by Kieren Hurley
Soho Theatre,21 Dean St.,London W1D3NE to 4th May, 2019
Tues-Sat 2.30 & 7.15pm
Runs 90mins, no interval
TICKETS: 0207 74780100
Review: Ken Deed 5th April
An Electrifying Meta-Theatrical Parable.
I’m tempted to describe this thrillingly effective two-hander as Pirandelloesque, though to do so would doubtless result in abusive and salty mockery from Declan, the subject, and indeed, object of Mouthpiece.
Kieren Hurley’s scorching play brings the hoodie wearing, talented, but socially excluded underclass Declan butt up to us, the relatively privileged theatre going audience. It’s abrasive, challenging, and, in its explosive conclusion, invigoratingly direct.
We meet Declan through Libby, herself something of a lost soul, a forty something playwright who is no longer writing, acutely aware of being one of last year’s next big things. She is about to jump to her death, he is her rescuer. An unlikely bringing together of two worlds perhaps, but from the start we are aware that there is an element of constructed reality here. The story we are watching is mediated through Libby’s own playwrighting instinct. Mouthpiece is less Six Characters in Search of an Author, more One Author in Search of a Character. Through Declan, Libby is able to rediscover her voice. Initially, it would seem a mutually beneficial relationship. She gains a a worthwhile and socially important subject, he is given an opening into a world of possibilities. Through Libby’s validation of his nascent artwork he discovers his voice. Tellingly he learns that public art galleries are free. They belong to him as much as to the cultured elite.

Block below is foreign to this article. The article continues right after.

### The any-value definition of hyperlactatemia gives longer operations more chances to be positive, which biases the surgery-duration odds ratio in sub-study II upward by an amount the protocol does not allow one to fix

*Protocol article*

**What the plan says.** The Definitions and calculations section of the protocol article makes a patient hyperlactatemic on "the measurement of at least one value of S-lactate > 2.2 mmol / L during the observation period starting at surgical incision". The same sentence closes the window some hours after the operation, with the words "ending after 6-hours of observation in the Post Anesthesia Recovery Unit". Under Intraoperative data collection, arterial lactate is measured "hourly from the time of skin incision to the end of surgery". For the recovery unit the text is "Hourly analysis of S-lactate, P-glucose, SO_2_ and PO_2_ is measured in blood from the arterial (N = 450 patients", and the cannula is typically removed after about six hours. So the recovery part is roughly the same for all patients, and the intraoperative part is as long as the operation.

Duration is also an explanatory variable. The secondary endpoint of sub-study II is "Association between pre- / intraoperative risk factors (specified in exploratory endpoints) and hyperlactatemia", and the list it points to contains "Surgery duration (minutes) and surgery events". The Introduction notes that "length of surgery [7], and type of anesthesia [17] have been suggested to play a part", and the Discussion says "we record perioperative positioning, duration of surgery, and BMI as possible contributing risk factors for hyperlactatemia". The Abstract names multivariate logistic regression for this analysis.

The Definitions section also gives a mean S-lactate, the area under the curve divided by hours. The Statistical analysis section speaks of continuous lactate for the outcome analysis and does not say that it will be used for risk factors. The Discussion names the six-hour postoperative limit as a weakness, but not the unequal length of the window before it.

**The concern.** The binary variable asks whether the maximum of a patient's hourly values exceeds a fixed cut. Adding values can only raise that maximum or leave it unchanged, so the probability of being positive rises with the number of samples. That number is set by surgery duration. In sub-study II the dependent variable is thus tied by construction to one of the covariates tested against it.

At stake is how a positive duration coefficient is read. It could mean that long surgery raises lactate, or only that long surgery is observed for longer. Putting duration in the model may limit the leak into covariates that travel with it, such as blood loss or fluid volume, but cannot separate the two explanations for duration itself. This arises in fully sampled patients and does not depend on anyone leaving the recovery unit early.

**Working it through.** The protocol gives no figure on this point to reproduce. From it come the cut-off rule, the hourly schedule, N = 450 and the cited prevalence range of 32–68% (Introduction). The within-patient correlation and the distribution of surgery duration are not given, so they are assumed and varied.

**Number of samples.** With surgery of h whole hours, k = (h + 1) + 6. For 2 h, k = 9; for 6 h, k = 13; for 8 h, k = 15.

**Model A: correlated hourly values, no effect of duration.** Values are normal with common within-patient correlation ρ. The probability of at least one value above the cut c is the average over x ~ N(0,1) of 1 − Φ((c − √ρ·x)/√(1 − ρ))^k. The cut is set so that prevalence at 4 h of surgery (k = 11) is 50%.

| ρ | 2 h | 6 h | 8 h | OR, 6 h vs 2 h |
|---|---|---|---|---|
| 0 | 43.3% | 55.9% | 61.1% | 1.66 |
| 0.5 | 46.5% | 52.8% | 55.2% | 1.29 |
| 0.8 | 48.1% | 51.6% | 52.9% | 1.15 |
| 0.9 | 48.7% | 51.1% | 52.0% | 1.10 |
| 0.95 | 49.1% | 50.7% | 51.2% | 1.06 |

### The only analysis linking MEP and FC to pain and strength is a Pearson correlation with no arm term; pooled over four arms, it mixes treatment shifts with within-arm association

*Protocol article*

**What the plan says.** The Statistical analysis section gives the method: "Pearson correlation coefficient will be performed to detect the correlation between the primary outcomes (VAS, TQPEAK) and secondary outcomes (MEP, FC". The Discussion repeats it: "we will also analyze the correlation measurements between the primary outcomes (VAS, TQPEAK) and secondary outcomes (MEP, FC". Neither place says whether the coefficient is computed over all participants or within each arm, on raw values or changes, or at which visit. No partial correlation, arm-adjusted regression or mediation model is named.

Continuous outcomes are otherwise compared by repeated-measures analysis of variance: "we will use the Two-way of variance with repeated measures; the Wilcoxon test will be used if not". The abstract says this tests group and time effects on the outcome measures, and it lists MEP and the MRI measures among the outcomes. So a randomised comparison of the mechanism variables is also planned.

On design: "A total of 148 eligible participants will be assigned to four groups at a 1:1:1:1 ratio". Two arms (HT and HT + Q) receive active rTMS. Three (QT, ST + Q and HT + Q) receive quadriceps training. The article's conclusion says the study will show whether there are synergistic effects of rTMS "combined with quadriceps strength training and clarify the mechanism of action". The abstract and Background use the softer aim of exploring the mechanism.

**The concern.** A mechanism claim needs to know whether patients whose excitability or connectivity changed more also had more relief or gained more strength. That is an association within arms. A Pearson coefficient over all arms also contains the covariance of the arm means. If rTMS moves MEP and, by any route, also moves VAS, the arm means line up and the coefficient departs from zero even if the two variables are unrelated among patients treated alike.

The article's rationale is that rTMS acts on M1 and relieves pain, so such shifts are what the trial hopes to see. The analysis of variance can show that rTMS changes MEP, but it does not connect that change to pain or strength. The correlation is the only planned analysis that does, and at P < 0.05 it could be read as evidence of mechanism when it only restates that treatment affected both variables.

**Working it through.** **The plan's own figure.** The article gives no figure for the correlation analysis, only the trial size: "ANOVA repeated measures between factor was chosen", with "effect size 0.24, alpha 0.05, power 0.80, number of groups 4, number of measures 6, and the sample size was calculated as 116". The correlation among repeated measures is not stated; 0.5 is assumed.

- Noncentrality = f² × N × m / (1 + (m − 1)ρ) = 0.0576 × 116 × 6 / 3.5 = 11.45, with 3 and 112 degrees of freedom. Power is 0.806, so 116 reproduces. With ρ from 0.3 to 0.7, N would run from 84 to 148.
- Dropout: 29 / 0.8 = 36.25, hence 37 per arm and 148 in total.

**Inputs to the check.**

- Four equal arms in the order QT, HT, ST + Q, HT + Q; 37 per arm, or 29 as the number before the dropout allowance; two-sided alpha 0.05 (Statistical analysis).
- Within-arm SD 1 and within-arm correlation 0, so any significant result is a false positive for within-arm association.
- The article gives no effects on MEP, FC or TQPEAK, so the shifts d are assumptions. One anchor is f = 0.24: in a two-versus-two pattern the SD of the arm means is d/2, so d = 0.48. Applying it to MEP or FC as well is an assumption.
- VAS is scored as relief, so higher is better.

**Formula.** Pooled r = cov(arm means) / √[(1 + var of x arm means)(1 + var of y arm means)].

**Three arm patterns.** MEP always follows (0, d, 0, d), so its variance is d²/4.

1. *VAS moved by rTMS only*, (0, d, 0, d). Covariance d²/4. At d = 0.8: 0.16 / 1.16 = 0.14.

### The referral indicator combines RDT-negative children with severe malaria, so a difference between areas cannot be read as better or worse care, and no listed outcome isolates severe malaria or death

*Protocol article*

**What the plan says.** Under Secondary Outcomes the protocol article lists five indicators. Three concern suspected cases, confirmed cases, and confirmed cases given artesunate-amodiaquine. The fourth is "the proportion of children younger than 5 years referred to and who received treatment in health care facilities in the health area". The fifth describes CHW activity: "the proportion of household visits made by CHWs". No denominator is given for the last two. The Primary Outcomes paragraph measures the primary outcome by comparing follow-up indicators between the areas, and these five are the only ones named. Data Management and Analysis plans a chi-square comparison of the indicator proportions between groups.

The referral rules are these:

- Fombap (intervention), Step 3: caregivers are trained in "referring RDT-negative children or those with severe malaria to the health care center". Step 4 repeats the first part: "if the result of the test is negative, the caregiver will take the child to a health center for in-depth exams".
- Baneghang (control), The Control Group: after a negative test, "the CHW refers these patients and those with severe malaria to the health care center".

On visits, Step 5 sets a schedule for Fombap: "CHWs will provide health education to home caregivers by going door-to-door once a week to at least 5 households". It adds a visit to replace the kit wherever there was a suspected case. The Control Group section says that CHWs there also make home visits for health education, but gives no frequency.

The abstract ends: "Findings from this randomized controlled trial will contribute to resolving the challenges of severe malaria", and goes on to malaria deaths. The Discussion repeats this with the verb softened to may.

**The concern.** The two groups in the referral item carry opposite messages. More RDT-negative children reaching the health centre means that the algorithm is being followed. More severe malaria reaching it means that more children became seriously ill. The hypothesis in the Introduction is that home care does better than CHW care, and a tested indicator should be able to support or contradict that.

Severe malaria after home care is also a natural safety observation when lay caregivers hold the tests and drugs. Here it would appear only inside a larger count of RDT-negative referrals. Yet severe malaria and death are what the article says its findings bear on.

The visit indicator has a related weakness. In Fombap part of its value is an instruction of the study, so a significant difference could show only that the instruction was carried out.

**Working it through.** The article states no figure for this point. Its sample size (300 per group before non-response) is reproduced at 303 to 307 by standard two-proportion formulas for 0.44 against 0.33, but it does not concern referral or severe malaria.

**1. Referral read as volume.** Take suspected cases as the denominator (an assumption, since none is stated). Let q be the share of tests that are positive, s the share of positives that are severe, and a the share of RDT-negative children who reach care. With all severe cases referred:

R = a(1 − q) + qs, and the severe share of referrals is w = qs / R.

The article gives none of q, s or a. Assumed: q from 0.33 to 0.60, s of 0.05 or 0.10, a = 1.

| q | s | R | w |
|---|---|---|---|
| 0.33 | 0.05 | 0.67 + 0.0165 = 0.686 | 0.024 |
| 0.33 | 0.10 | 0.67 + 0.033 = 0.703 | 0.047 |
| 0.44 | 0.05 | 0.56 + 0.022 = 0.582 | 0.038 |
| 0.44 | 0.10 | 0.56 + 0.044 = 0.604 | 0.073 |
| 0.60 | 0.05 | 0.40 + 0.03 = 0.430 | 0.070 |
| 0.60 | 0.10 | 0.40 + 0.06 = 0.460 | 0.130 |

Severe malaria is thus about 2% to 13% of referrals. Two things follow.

But this is no Educating Rita. The issue of ownership is the toxic worm in the bud here, Ultimately Libby’s increasing engagement is exploitative. At one point she literally has her hands down Declan’s pants. It’s a possibly heavy handed metaphor, though on a day when a Brexit-bound House of Commons suffers a cascade of rainwater from its crumbling roof, a playwright may be entitled to say there’s nothing so heavily-handed metaphorical as reality.
Orla O’Loughlin’s direction, supported by Kai Fischer’s effectively minimalist design, is razor sharp. Lorn Macdonald is unflinchingly convincing as Declan. Initially hunched, the embodiment of voiceless and carapaced hostility, he slowly expands into a knowing, funny, howler of rage. He is matched by a terrifically nuanced Neve Macintosh as Libby, perfectly capturing the steely ambition beneath the liberal compassion. Together, they make the play an immensely satisfying unsettling watch.